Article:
time when voting gave the nomination to Ford. Channel 5 viewers saw
close-up the agony of defeat for staunch Reagan delegates in the Texas
delegation. Their painful loss, with tears captured by Darnell's
sensitive photography, was still emotional when seen a day later.
"Soon after the convention,
new news director Lee Elsesser picked me as co-anchor for Channel 5's new
newscast at 5PM. [Ed.
note: Premiering on September 19, 1977, Russ anchored with Ed Eubanks,
Harold Taft and longtime KRLD and CBS sportscaster Frank Glieber. Elsesser
replaced Russ Thornton as news director, who had been promoted to an administrative
role at the station.]
goodbye to departing co-anchor Ward Andrews on camera in September, 1977.
from the station in protest of a demotion and for station management's
that he was losing popularity with viewers. He subsequently sued
Broadcasting, for age discrimination. Although Ward lost the case,
LIN was held
for all attorney and litigation costs. Letters and calls from dissatisfied
deaf ears, and Ward retired from broadcasting in the early 1980s.
"In March, 1979, I left
the station and broadcasting to go into private business. A few months
earlier, on September 28, 1978, we had aired pictures of the birth of our
only child in the operating room, a rarity 20 years ago. Some viewers
tell me to this day they remember that. [Ed.
note: Russ' daughter Stacy Bloxom graduated from Austin College in
2000, and teaches in the Arlington (TX) school district.]
former wife Sanda celebrate the birth of daughter Stacy Bloxom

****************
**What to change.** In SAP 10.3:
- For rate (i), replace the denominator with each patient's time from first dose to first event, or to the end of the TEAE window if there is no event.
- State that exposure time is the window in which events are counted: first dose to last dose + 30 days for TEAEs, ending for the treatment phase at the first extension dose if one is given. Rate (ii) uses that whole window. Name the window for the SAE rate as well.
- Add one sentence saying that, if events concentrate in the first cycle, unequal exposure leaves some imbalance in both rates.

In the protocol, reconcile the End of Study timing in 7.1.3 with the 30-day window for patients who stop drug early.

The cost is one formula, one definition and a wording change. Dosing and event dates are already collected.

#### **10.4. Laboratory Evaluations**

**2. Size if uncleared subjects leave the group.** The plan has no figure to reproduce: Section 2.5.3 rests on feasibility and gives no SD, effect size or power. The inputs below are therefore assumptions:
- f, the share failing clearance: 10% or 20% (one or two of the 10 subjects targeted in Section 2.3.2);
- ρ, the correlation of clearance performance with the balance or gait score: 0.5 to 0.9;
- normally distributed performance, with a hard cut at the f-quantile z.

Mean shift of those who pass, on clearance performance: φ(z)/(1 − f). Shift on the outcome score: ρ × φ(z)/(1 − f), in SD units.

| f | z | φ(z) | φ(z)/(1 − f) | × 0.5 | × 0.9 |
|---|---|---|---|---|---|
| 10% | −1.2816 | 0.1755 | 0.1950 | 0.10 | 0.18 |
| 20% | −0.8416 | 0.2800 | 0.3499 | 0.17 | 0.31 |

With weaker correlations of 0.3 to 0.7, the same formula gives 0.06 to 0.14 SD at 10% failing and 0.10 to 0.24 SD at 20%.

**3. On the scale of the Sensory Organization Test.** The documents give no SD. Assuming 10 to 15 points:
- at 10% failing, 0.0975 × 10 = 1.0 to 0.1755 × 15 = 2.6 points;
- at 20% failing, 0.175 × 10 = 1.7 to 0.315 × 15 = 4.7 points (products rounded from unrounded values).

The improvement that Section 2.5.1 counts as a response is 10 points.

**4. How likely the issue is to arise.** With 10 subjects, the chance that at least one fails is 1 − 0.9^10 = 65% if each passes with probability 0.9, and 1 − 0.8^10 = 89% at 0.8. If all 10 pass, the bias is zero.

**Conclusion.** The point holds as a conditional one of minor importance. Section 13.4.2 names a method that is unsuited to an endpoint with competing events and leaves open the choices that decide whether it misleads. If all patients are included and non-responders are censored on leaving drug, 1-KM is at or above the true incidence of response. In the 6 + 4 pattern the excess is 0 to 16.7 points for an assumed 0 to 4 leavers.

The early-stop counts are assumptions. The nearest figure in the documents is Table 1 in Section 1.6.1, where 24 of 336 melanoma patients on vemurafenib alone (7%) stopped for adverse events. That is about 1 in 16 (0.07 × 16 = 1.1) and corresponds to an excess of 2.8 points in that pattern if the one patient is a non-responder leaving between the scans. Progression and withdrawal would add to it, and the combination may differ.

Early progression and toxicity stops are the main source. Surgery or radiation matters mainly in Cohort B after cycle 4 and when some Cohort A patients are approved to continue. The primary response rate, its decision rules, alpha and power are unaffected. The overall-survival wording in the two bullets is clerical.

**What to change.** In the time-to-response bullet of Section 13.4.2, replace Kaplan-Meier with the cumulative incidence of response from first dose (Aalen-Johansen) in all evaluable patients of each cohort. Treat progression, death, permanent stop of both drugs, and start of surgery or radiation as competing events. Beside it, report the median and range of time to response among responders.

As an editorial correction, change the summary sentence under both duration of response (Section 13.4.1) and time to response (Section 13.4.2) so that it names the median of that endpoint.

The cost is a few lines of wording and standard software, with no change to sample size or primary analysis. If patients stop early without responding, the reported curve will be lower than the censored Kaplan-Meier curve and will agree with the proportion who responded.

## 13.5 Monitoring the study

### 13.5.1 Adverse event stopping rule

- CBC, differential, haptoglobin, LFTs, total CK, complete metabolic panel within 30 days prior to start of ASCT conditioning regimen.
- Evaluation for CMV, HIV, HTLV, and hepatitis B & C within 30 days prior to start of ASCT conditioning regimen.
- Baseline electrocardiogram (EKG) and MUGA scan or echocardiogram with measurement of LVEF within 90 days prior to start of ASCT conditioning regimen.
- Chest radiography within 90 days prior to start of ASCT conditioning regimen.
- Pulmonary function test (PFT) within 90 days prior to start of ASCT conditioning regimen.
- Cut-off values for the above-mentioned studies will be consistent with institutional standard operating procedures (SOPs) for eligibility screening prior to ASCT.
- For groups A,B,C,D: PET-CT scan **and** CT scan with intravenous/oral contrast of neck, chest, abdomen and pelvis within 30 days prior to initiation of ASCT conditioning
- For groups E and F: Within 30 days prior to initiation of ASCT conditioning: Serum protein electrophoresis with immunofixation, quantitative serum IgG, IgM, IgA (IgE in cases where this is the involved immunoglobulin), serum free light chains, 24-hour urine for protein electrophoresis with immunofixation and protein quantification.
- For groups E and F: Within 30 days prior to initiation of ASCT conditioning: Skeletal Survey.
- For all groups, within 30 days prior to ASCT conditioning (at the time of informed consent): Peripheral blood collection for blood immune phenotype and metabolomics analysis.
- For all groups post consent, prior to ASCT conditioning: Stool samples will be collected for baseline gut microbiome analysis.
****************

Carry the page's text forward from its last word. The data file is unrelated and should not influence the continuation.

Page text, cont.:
28, 1978. This and other still photos of the event were shown
on the KXAS
newscasts that evening.
"I appeared at exactly
6PM to the second Monday through Friday for 11 of my 13 years at Channel
5. It was a long run for television. I remain grateful for
the experience. And, I forever will be proud of the accomplishments
my colleagues and I achieved as TV journalists.
"If you remember us as
a Channel 5 viewer in the '70s, we appreciate your loyalty then and your
remembrances today. For my time at 5, it was a hell of a ride.
Cherish the moments and thank you for sharing the saddle."
To read a sobering analysis of local news, and more specifics about Russ
leaving Channel 5, see D Magazine's May, 1979, article, "Sex at 6 &
Today, Russ Bloxom lives
in Arlington, TX and recently retired as the Marketing Director for Speed
Fab-Crete in nearby Kennedale, a successful construction company his
late brother, former TCU football star and entrepreneur Dave Bloxom, started
Russ was part of the business
world in his Channel 5 days as well; he and former wife Sanda owned an
antique and gift shop known as "Sanda and Russ' Pastime" at 101 E Church
St in the Weatherford, TX, town square beginning in 1972. In the
1980s, the couple owned a travel agency that officed out of Two Tandy Center
in downtown Fort Worth. Sanda was a veteran of local TV as well;
as Sanda McQuerry, she co-hosted the morning talk show "Reveille" on KTVT-Channel
11 with future 'Icky Twerp' Bill
Camfield (d. 9/30/1991) in the early 1960s. Sanda and Russ were
married from 1964-1988.
Mike Shannon meets Russ Bloxom at the KFJZ Radio Reunion, January 2001
Mike Shannon Collection